This final quote is the words of a student, as stated in the news article:

Begin quote

Standing on the platform, I look to my left and see an endless train line – running deep into the woods that helped the Germans disguise the true purpose of Auschwitz [Birkenau].

I look to my right and see the iconic building that shadows the death camp – looking forwards and backwards just fields, fields as far as the eye can see.

It’s near impossible to describe the day, the place, the feeling of standing in a spot where millions of people were once murdered.

There I was, strolling through a place that could be renovated into a nice town, a place of construction, but instead it was – and continues to be – the world’s most infamous town where millions of people were separated, murdered and used.

End quote

 

Holocaust survivor explains the word “ration” to 4th graders in America

Filed under: Germany, Holocaust, World War II — furtherglory @ 7:50 am

I was a fourth grade student in American during World War II, and I knew what the word “ration” meant. Americans had “ration stamps” which we had to use to buy food. This was not a hardship for my family. We were limited in the amount of money that we had to buy food, but we had plenty of ration stamps.

Memories of my pitiful life during World War II came flooding back to me when I read this recent news article:

http://www.latimes.com/socal/coastline-pilot/news/tn-cpt-me-0422-holocaust-survivor-20160421-story.html

The following quote is from the news article cited above:

Begin quote

Families torn apart, the arduous and frightening life behind barbed wire, emaciated bodies and then the death march as Russian and Allied forces moved in.

[Holocaust survivor] Sam Silberberg spoke with precision as if the events were still fresh. He paused at certain points to let his audience [elementary school children] process what he was telling them.

Silberberg, 86, had the rapt attention of fourth-and fifth-graders at Top of the World Elementary this week as he shared what life was like in two Nazi concentration camps and his subsequent escape.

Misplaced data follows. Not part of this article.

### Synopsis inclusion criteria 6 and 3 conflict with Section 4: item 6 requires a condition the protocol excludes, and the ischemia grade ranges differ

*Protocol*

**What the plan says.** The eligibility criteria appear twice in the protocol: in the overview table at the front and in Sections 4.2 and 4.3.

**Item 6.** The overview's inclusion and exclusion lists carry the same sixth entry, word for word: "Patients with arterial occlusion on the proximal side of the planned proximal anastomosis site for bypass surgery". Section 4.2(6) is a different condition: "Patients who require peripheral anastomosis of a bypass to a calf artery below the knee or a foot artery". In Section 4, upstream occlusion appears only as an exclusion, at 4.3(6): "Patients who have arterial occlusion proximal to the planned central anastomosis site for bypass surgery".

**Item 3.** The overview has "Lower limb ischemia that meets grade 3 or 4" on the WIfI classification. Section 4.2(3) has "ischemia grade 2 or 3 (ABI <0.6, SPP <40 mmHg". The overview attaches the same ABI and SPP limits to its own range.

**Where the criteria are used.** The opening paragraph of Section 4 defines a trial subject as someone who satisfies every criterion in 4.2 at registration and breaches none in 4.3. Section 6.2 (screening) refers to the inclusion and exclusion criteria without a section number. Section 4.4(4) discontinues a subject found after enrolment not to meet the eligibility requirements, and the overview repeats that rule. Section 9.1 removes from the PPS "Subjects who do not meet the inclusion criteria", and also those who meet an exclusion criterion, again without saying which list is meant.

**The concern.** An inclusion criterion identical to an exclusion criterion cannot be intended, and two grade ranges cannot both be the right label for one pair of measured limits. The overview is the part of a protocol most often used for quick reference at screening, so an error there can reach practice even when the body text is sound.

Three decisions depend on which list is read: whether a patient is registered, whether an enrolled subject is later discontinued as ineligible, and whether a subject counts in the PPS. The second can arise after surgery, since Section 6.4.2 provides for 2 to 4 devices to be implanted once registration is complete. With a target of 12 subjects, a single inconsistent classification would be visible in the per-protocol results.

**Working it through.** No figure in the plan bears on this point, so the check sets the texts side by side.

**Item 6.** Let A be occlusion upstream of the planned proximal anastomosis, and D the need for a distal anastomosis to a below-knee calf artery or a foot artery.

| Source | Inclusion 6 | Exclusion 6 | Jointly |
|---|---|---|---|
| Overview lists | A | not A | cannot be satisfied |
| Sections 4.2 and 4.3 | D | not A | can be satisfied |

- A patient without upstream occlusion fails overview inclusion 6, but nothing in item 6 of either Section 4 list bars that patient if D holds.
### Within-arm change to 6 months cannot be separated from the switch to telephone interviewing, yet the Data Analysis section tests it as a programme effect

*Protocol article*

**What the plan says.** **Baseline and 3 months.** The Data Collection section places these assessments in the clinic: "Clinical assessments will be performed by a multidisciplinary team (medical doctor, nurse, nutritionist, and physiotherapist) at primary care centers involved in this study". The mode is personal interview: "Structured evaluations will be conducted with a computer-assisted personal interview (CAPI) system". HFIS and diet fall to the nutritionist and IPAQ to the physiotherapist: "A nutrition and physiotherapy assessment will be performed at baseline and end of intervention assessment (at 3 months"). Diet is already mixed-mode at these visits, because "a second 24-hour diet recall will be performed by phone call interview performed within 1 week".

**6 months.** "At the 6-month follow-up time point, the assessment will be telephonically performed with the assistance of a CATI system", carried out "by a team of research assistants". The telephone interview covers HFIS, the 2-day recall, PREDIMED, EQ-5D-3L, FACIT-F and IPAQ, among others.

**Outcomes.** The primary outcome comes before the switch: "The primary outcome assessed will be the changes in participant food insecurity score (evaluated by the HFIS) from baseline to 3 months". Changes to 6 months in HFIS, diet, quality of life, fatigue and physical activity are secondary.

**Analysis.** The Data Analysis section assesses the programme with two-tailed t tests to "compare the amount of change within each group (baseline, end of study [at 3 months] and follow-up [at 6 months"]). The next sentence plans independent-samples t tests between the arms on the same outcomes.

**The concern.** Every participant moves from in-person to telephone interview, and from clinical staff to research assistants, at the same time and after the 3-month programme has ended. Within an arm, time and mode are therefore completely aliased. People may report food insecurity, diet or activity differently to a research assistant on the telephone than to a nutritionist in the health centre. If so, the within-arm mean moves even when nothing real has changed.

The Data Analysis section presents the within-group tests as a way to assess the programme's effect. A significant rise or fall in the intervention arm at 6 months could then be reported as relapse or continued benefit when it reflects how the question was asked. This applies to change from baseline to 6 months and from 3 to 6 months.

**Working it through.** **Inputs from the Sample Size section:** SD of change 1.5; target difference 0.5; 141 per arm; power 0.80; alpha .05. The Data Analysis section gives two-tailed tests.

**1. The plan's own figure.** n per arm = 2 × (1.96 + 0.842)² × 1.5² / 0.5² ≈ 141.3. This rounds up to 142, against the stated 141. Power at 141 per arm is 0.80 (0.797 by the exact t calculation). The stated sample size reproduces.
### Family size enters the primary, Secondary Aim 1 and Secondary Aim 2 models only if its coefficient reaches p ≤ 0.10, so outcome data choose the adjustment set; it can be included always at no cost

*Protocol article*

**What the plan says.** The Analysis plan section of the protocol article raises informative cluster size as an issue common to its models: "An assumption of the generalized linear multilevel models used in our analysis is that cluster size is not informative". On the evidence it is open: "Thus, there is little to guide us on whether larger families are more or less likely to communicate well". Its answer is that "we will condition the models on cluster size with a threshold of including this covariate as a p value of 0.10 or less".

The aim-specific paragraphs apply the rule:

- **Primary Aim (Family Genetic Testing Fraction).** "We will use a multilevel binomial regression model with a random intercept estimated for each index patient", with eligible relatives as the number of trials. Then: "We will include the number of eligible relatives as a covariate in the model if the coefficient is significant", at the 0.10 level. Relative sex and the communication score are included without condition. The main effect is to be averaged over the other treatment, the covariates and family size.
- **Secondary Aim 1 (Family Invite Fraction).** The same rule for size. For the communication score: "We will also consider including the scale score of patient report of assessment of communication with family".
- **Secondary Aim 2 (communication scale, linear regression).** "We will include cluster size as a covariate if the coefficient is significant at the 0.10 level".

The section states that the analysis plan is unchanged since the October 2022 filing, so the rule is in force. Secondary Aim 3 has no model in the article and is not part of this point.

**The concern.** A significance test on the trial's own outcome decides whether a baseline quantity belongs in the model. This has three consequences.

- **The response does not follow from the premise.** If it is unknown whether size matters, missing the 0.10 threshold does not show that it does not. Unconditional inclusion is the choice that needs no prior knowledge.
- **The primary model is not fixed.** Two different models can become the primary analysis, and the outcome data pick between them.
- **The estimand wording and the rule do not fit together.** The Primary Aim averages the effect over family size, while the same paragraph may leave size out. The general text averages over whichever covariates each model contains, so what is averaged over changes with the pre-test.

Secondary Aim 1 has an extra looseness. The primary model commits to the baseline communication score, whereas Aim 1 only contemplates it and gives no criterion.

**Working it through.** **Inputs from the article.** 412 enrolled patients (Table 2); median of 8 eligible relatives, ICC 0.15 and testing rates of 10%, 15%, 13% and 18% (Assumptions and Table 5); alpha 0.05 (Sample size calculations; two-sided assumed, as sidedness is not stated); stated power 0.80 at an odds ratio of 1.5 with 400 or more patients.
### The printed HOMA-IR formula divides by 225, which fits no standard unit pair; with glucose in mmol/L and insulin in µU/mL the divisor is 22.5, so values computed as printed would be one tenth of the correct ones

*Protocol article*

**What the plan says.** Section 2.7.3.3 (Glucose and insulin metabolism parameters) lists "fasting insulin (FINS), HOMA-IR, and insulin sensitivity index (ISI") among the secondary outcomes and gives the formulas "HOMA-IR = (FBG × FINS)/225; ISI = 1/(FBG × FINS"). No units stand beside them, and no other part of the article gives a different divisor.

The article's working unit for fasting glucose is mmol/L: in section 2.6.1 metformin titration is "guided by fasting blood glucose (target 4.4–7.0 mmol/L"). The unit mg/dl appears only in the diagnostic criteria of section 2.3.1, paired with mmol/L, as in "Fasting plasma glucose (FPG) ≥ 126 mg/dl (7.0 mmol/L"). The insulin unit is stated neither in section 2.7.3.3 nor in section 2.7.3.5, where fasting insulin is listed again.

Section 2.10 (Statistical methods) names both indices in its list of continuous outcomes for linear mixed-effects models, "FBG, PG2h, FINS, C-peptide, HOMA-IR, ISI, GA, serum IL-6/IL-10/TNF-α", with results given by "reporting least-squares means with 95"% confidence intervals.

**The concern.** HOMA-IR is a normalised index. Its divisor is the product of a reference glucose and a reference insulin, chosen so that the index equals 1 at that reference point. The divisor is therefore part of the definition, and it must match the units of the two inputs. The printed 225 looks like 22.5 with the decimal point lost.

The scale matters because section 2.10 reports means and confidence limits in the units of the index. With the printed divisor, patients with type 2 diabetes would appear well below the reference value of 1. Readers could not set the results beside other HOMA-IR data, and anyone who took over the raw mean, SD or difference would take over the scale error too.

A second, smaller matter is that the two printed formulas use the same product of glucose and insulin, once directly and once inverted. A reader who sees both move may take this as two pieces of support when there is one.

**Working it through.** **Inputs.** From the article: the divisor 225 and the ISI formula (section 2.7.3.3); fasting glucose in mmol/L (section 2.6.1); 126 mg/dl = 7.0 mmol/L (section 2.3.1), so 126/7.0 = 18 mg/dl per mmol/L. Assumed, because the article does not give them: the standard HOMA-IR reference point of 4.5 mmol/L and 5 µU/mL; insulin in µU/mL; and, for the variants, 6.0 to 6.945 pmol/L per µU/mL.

It was the first time [that] Silberberg, a Laguna Woods resident, had spoken to an elementary school audience, and so he needed to tailor his content.

But in a way it was fitting that he talked to this age group, since Silberberg was 10 and living in Poland when the Germans entered the country in 1939, intent on cleansing the land of Jews.

[…]

Curious students occasionally asked Silberberg to explain certain terms, such as “ration.” Silberberg also involved students by asking them if they understood specific words.

[…]

The Nazis shipped Silberberg and his father together to a camp called Blechhammer in present-day Poland. The Germans assigned each prisoner a number, a striped uniform, a canister and sack that officers filled with each day’s food — a few slices of bread, margarine and cup of “watery” soup, according to Silberberg.

Handcuffed prisoners walked to their work assignments. Silberberg assisted a welder piecing together beams.

End quote

I am only vaguely familiar with the place called Blechhammer, so I had to look it up on the internet, where I found the following information at https://www.jewishvirtuallibrary.org/jsource/Holocaust/Blechhammer.html

Begin quote
Blechhammer was established in April 1942 near Kozle, a town 18.5 miles (30 km) west of Gliwice, Poland. Blechhammer was initally a labor camp for Jews. The original 350 prisoners built a synthetic gasoline plant for the Oberschlesische Hydriewerke (Upper Silesia Hydrogenation Works). When 120 prisoners contracted typhus, they were transferred to Auschwitz, where they were killed. That June the remaining prisoners were transferred to a new and larger camp that had been built nearby.

The camp was populated primarily by Jews from Upper Silesia, however, among the 5,500 prisoners were people from 15 different countries. They were housed in wooden barracks under appalling conditions, with no toilet or washing facilities. Some 200 female Jewish prisoners were put into a separate section of the camp. Hunger and disease were rife, especially diarrhea and tuberculosis. A crematorium was built, in which were cremated the bodies of 1,500 prisoners who had died from “natural” causes or had been killed.

End quote

Excuse me; I don’t think that 4th graders in America should be subjected to this kind of abuse. They are sitting there, looking at their iPhone, or taking selfies of themselves, thinking about the lavish dinner that they will be having tonight.  What do they care about some old man who had to eat “watery soup” seventy years ago?

If any of the students were actually listening, as this old man spoke, did any of them wonder why he had to wear handcuffs as he walked to his work assignments.  Maybe the teacher explained to the students that prisoners in America sometimes worked in a chain gang:  http://www.dictionary.com/browse/chain-gang

Did the teacher explain to the students, in advance, that the Jews were locked up because of their propensity to lie, steal and cheat? There was a war going on, and the Nazis did not want the Jews to help the enemy.